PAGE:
Nearly 10 percent of today’s electricity in the United States comes from wind power. The renewable energy source benefits climate, air quality, and public health by displacing emissions of greenhouse gases and air pollutants that would otherwise be produced by fossil-fuel-based power plants. A new MIT study finds that the health benefits associated with wind power could more than quadruple if operators prioritized turning down output from the most polluting fossil-fuel-based power plants when energy from wind is available. In the study, published today in Science Advances, researchers analyzed the hourly activity of wind turbines, as well as the reported emissions from every fossil-fuel-based power plant in the country, between the years 2011 and 2017. They traced emissions across the country and mapped the pollutants to affected demographic populations. They then calculated the regional air quality and associated health costs to each community. The researchers found that in 2014, wind power that was associated with state-level policies improved air quality overall, resulting in $2 billion in health benefits across the country. However, only roughly 30 percent of these health benefits reached disadvantaged communities. The team further found that if the electricity industry were to reduce the output of the most polluting fossil-fuel-based power plants, rather than the most cost-saving plants, in times of wind-generated power, the overall health benefits could quadruple to $8.4 billion nationwide. However, the results would have a similar demographic breakdown. “We found that prioritizing health is a great way to maximize benefits in a widespread way across the U.S., which is a very positive thing. But it suggests it’s not going to address disparities,” says study co-author Noelle Selin, a professor in the Institute for Data, Systems, and Society and the Department of Earth, Atmospheric and Planetary Sciences at MIT. “In order to address air pollution disparities, you can’t just focus on the electricity sector or renewables and count on the overall air pollution benefits addressing these real and persistent racial and ethnic disparities. You’ll need to look at other air pollution sources, as well as the underlying systemic factors that determine where plants are sited and where people live.” Selin’s co-authors are lead author and former MIT graduate student Minghao Qiu PhD ’21, now at Stanford University, and Corwin Zigler at the University of Texas at Austin. Turn-down service In their new study, the team looked for patterns between periods of wind power generation and the activity of fossil-fuel-based power plants, to see how regional electricity markets adjusted the output of power plants in response to influxes of renewable energy. “One of the technical challenges, and the contribution of this work, is trying to identify which are the power plants that respond to this increasing wind power,” Qiu notes. To do so, the researchers compared two historical datasets from the period between 2011 and 2017: an hour-by-hour record of energy output of wind turbines across the country, and a detailed record of emissions measurements from every fossil-fuel-based power plant in the U.S. The datasets covered each of seven major regional electricity markets, each market providing energy to one or multiple states. “California and New York are each their own market, whereas the New England market covers around seven states, and the Midwest covers more,” Qiu explains. “We also cover about 95 percent of all the wind power in the U.S.” In general, they observed that, in times when wind power was available, markets adjusted by essentially scaling back the power output of natural gas and sub-bituminous coal-fired power plants. They noted that the plants that were turned down were likely chosen for cost-saving reasons, as certain plants were less costly to turn down than others. The team then used a sophisticated atmospheric chemistry model to simulate the wind patterns and chemical transport of emissions across the country, and determined where and at what concentrations the emissions generated fine particulates and ozone — two pollutants that are known to damage air quality and human health. Finally, the researchers mapped the general demographic populations across the country, based on U.S. census data, and applied a standard epidemiological approach to calculate a population’s health cost as a result of their pollution exposure. This analysis revealed that, in the year 2014, a general cost-saving approach to displacing fossil-fuel-based energy in times of wind energy resulted in $2 billion in health benefits, or savings, across the country. A smaller share of these benefits went to disadvantaged populations, such as communities of color and low-income communities, though this disparity varied by state. “It’s a more complex story than we initially thought,” Qiu says. “Certain population groups are exposed to a higher level of air pollution, and those would be low-income people and racial minority groups. What we see is, developing wind power could reduce this gap in certain states but further increase it in other states, depending on which fossil-fuel plants are displaced.” Tweaking power The researchers then examined how the pattern of emissions and the associated health benefits would change if they prioritized turning down different fossil-fuel-based plants in times of wind-generated power. They tweaked the emissions data to reflect several alternative scenarios: one in which the most health-damaging, polluting power plants are turned down first; and two other scenarios in which plants producing the most sulfur dioxide and carbon dioxide respectively, are first to reduce their output. They found that while each scenario increased health benefits overall, and the first scenario in particular could quadruple health benefits, the original disparity persisted: Communities of color and low-income communities still experienced smaller health benefits than more well-off communities. “We got to the end of the road and said, there’s no way we can address this disparity by being smarter in deciding which plants to displace,” Selin says. Nevertheless, the study can help identify ways to improve the health of the general population, says Julian Marshall, a professor of environmental engineering at the University of Washington. “The detailed information provided by the scenarios in this paper can offer a roadmap to electricity-grid operators and to state air-quality regulators regarding which power plants are highly damaging to human health and also are likely to noticeably reduce emissions if wind-generated electricity increases,” says Marshall, who was not involved in the study. “One of the things that makes me optimistic about this area is, there’s a lot more attention to environmental justice and equity issues,” Selin concludes. “Our role is to figure out the strategies that are most impactful in addressing those challenges.” This work was supported, in part, by the U.S. Environmental Protection Agency, and by the National Institutes of Health.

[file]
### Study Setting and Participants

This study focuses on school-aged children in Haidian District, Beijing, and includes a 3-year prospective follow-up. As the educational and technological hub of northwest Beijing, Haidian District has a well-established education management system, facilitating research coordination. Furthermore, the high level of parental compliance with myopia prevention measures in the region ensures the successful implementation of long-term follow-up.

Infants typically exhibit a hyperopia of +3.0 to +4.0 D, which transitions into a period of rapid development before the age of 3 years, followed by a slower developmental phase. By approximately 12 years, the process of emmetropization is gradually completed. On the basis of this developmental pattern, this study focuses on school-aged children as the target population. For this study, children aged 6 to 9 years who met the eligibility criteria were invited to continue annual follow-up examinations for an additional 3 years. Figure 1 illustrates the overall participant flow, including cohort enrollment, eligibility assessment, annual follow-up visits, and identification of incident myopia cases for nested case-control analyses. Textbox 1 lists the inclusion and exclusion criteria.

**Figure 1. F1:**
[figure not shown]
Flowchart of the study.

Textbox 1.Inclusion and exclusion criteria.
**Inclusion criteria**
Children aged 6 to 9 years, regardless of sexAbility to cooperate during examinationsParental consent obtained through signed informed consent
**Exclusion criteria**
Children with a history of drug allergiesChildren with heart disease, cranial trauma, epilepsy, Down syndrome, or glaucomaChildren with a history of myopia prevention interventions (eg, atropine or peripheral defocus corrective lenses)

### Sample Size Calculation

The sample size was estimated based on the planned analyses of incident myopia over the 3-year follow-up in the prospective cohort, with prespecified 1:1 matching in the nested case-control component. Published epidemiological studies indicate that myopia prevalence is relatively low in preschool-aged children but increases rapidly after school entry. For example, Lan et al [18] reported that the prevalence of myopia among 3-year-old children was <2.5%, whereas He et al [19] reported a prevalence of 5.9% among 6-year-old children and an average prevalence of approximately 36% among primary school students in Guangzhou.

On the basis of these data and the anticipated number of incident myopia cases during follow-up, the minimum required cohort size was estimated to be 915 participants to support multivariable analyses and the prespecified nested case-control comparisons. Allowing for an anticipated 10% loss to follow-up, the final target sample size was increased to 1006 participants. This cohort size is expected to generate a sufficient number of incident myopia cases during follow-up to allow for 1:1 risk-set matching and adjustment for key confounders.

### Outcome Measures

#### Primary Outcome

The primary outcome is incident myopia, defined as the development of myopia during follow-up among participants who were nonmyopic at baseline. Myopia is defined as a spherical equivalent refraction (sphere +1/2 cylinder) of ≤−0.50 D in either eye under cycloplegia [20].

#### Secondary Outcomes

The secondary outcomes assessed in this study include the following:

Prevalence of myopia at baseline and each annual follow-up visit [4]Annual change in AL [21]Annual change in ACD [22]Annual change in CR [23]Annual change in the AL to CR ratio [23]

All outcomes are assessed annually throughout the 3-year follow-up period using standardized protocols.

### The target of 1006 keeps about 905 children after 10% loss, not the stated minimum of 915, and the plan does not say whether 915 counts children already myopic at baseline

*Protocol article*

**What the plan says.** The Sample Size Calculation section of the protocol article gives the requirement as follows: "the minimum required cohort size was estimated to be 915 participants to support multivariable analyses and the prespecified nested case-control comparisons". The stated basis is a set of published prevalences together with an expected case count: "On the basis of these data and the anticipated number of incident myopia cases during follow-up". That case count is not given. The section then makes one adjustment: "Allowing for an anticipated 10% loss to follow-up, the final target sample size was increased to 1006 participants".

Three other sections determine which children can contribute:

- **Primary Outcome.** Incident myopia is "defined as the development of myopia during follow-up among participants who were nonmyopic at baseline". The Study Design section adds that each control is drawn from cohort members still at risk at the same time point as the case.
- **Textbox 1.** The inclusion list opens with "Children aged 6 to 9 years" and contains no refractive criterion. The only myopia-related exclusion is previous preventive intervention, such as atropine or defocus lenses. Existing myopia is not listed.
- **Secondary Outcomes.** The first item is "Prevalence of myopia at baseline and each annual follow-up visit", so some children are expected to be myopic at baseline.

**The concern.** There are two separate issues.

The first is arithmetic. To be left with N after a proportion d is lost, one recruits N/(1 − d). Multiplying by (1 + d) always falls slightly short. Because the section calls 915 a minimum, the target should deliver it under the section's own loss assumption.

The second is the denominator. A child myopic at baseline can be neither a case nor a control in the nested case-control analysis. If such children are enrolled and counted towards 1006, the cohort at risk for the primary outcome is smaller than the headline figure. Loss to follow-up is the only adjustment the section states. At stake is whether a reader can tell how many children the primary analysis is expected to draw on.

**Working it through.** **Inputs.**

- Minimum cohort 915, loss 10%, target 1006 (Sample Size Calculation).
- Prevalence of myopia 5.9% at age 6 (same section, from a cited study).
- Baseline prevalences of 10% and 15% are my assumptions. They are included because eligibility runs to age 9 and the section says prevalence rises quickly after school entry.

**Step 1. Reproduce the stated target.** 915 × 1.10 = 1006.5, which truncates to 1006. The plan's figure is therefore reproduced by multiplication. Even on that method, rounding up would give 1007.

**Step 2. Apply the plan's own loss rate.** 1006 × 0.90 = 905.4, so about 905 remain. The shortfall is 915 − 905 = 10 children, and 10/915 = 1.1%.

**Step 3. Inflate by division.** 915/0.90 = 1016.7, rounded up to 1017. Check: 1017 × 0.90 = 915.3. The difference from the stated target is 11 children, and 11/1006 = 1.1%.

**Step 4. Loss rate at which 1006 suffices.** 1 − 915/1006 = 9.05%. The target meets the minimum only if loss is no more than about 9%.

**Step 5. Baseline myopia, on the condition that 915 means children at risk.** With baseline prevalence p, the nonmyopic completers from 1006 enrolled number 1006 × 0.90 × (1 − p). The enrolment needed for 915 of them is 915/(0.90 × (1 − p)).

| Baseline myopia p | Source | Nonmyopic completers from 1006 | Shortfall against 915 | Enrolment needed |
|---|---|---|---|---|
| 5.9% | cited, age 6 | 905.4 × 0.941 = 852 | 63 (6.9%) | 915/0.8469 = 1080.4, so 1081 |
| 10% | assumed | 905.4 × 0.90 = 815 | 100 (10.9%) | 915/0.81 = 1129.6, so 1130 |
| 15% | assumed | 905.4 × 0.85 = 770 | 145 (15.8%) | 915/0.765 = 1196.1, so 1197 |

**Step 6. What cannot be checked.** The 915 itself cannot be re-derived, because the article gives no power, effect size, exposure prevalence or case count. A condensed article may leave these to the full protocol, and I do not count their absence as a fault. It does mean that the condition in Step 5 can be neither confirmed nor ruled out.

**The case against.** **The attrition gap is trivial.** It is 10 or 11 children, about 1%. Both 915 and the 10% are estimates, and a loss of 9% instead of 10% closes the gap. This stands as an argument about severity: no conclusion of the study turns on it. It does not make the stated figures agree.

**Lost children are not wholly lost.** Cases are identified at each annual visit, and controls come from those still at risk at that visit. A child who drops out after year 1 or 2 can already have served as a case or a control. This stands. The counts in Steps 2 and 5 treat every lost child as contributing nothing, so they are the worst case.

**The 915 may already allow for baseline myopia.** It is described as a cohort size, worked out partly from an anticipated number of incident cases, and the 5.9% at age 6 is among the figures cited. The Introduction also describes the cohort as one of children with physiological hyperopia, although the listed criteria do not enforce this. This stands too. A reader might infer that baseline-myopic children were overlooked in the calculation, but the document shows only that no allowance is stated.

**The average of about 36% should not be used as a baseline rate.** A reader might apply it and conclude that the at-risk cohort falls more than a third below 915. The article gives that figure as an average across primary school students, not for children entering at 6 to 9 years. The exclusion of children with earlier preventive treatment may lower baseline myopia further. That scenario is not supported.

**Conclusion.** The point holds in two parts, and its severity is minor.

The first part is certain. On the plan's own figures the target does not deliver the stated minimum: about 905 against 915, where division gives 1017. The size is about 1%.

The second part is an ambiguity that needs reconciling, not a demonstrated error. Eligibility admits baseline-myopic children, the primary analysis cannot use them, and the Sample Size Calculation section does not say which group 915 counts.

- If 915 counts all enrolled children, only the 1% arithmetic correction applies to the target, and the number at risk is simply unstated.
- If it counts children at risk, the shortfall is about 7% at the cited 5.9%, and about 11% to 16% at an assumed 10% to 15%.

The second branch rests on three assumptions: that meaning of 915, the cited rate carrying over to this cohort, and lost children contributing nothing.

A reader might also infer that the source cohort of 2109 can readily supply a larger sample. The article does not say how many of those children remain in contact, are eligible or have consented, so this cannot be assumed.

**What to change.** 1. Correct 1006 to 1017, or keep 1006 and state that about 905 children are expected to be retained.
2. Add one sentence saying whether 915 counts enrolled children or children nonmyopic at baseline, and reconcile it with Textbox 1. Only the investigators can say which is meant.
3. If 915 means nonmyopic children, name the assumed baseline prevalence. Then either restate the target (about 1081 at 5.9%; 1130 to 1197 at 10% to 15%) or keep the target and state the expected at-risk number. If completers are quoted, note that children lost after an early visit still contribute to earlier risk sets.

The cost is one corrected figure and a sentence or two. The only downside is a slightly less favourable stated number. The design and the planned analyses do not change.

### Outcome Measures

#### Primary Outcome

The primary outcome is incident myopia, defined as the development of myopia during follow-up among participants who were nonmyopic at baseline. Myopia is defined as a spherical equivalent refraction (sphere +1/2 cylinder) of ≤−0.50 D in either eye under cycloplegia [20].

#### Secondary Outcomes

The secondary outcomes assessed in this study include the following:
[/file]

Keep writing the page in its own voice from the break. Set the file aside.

Making an impact with environmental health: Yanelli Nunez, PhD.